List of suggested books and I do own them all and find each of them to be most useful.

Slide 36
Thank you for reading this far!

Joanna Shepherd (1752 - ?)

52 Ancestor Challenge - Challenge 30

Blake, King, Coleman, Pearce, Farmer, Mary (unknown), Lambden, Sarah (unknown), Knight, Ellis, Knight, Vincent, Butt, O'Ford, Arnold, Molton, Cotterell, Bartlett, Alderman, Shepherd, Sherwood, Elizabeth (unknown), Happerfield, Collins, Rawlings, Tanner, Dove, Morgan, Lywood, Lanham, unknown, Peck, Pincombe, Charley, Rowcliffe, Pearse, Rew, Moggridge, Siderfin, Kent, Gray, Hilton, Cobb, Sproxton, Routledge, Tweddle, Routledge, Routledge, (unknown) Buller, unknown, Beard, Hemsley, Welch, Brockhouse, Cheatle, Woodcock, unknown Taylor, unknown, Harborne, Lewis, Roberts, Croxall, Lawley, unknown

Joanna Shepherd was baptized 7 June 1752 at Kimpton, Hampshire the daughter of William and Joanna Shepherd. A William Shepherd was buried 12 Jan 1786 at Kimpton aged 78 years (birth year circa 1708). Is this the father of Joanna? He would have been 48 years of age when she was baptized. I haven't found a marriage for William Shepherd to Joanna.

Joanna Shepherd married John Alderman 13 Jan 1772 at Kimpton. Their daughter Hannah married  Charles Coterill 23 Oct 1824 at Kimpton. Their son William Cotterill married Jane Sherwood 21 Feb 1852 at Kimpton.

I did find one interesting baptism for a William Shepherd son of William Shepherd 27 Mar 1735 at Collingbourne Kingston. However he would likely be too young to be the father of Joanna.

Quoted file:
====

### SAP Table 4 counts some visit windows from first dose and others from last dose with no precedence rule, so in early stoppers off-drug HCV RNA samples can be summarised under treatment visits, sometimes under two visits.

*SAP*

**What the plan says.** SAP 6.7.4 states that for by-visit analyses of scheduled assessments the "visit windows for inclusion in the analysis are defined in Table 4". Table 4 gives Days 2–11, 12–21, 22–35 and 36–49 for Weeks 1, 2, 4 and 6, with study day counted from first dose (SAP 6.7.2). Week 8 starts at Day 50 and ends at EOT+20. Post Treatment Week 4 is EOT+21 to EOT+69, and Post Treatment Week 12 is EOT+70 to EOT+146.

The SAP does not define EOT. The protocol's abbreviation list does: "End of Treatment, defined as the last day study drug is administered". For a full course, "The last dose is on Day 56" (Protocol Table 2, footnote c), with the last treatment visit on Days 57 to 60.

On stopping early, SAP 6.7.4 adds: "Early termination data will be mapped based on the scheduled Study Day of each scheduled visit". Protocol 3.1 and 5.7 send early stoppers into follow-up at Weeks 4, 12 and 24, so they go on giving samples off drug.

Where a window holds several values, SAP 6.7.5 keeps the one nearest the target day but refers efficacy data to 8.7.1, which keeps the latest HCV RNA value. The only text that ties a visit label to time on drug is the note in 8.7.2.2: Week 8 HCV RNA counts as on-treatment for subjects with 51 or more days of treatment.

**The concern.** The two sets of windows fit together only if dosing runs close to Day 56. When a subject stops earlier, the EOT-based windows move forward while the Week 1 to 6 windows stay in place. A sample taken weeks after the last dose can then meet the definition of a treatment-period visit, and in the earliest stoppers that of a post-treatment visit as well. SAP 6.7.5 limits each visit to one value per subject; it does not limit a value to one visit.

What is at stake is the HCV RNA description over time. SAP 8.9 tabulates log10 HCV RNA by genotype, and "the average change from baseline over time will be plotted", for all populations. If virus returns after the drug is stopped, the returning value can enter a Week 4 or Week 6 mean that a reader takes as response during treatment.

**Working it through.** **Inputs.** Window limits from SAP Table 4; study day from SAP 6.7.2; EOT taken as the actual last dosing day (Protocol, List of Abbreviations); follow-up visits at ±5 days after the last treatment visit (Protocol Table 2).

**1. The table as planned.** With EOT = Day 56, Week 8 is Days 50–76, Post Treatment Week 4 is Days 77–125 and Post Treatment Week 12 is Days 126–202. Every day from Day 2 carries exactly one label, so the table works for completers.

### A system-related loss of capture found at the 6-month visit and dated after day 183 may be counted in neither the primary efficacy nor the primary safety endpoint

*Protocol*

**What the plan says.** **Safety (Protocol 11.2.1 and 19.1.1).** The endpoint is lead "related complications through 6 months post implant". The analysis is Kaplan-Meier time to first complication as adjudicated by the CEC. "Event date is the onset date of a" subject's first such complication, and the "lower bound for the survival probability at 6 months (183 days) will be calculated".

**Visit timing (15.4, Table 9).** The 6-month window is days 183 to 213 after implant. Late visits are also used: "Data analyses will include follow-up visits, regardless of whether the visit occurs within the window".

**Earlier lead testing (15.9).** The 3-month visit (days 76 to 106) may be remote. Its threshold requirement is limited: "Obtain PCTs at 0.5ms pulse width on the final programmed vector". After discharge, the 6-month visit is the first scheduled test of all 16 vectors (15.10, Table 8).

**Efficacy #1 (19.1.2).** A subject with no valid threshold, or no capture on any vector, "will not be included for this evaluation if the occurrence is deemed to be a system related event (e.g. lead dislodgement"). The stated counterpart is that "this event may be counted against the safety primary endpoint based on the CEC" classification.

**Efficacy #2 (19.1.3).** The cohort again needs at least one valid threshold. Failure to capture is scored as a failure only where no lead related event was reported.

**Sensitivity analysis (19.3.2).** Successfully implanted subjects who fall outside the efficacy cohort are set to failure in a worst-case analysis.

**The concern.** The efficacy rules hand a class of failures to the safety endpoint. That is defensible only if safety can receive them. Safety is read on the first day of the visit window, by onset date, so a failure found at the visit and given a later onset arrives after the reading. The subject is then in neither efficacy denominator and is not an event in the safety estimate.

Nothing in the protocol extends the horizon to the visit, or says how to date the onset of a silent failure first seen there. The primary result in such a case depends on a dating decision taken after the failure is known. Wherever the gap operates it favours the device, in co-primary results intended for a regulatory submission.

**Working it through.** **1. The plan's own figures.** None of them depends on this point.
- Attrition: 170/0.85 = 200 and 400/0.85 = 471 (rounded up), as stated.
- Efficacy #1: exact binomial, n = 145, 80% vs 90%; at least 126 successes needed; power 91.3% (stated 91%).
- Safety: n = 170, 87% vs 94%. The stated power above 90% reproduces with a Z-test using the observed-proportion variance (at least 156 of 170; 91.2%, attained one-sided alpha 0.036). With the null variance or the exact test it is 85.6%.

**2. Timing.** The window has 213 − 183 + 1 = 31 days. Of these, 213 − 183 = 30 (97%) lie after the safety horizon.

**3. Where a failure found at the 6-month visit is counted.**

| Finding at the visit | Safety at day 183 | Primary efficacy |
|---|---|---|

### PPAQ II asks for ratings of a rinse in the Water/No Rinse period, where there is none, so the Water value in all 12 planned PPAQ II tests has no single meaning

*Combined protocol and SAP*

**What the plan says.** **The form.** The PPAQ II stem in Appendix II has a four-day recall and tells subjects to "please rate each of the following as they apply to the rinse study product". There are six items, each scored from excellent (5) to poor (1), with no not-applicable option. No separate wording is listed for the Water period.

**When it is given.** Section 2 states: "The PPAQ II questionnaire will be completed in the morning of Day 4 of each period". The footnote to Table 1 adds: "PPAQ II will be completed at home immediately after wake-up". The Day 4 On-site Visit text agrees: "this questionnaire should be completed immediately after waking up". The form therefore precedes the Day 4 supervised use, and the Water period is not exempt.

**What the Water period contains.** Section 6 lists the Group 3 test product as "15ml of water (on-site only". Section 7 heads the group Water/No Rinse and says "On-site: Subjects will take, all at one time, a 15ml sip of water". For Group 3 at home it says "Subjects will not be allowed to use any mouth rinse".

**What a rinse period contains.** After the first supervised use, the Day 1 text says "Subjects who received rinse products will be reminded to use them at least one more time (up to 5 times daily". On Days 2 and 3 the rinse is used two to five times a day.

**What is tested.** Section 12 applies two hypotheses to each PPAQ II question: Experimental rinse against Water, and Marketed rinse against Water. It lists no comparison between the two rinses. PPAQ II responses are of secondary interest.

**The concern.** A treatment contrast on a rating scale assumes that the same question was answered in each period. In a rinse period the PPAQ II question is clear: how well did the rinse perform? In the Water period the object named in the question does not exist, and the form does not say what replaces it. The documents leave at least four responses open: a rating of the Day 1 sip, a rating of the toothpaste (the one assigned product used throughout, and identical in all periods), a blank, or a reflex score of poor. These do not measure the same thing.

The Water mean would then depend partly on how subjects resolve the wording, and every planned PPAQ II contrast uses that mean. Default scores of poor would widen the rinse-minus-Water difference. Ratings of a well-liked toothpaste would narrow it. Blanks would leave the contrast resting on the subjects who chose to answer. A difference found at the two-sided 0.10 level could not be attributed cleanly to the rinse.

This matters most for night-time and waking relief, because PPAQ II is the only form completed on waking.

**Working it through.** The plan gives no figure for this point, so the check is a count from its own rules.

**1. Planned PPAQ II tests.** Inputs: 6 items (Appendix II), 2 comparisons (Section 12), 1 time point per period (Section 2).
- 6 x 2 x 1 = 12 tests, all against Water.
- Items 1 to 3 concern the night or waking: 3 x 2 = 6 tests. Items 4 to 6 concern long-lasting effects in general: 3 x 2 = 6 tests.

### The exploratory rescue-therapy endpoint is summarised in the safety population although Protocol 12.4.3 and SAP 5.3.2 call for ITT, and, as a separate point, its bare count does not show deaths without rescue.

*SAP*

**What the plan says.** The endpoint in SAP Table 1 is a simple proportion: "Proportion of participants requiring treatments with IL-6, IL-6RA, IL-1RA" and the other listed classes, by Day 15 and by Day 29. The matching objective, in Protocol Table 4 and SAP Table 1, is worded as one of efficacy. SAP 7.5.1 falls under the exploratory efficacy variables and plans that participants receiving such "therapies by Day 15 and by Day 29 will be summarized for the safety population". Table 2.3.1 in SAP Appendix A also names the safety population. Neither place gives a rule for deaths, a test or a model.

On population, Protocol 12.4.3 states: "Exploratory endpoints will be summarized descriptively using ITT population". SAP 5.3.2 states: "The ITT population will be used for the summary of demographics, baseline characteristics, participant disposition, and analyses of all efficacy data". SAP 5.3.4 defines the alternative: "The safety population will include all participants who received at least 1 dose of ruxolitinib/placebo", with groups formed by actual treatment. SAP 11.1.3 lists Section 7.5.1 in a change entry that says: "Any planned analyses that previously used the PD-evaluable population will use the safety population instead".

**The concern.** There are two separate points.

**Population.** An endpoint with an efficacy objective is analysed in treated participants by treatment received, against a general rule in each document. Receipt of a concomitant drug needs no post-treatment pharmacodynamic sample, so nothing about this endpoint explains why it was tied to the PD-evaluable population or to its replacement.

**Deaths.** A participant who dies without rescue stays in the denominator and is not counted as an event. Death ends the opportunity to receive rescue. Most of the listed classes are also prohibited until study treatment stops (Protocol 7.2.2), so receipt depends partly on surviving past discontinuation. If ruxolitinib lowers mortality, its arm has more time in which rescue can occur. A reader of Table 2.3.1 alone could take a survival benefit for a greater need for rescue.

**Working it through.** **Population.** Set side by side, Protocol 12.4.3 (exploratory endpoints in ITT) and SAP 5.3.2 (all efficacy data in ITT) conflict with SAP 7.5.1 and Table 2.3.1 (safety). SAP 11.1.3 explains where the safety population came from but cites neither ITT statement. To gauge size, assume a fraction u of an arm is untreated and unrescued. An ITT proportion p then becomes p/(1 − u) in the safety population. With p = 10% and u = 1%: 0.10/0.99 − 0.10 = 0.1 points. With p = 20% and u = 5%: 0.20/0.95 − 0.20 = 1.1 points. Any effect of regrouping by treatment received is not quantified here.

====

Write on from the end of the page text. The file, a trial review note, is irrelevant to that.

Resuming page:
Joanna's date of death/burial is unknown to me but she does not appear on the 1841 census at Kimpton. 

Ancestry of Joanna Shepherd:

1. William COTTERILL (b 12 Jun 1825) - Kimpton Hampshire England
2. Hannah ALDERMAN (b 2 Aug 1789) - Kimpton Hampshire England
3. Joanna SHEPHERD (b 7 Jun 1752) - Kimpton Hampshire England
4. William SHEPHERD

Tuesday, July 21, 2015

Ada Bessie Cotteril Rawlings aka Edith Bessie Taylor

My grandmother Blake was always a shadow figure in my life as she died 5 years before I was born. I knew a lot about her actual life, what she liked to do, her character and her known relatives. But when I tried to find her in the records  prior to 1891 that proved to be an impossible task. She just appears in the records in 1891 as the daughter of William Taylor and his wife Elizabeth. Searching for their marriage  around 1876 was also non productive. Then, bolstered by my courses at the National Institute  for Genealogical  Studies, I started collecting information on her siblings four in number although only three survived to adulthood. Buying their birth registrations led to the discovery of their mother  Elizabeth's  maiden name Rawlings. That let me find the marriage of William and Elizabeth in 1882. With that piece of knowledge I knew then that my grandmother had likely been born out of wedlock and was not likely the daughter of William Taylor. He would have been 17 years of age when she was born. I further proved this to be unlikely as he was some distance from Kimpton in this time period. Plus he was not listed as her father although did sign the marriage registration as a witness when Edith married Samuel Blake my grandfather.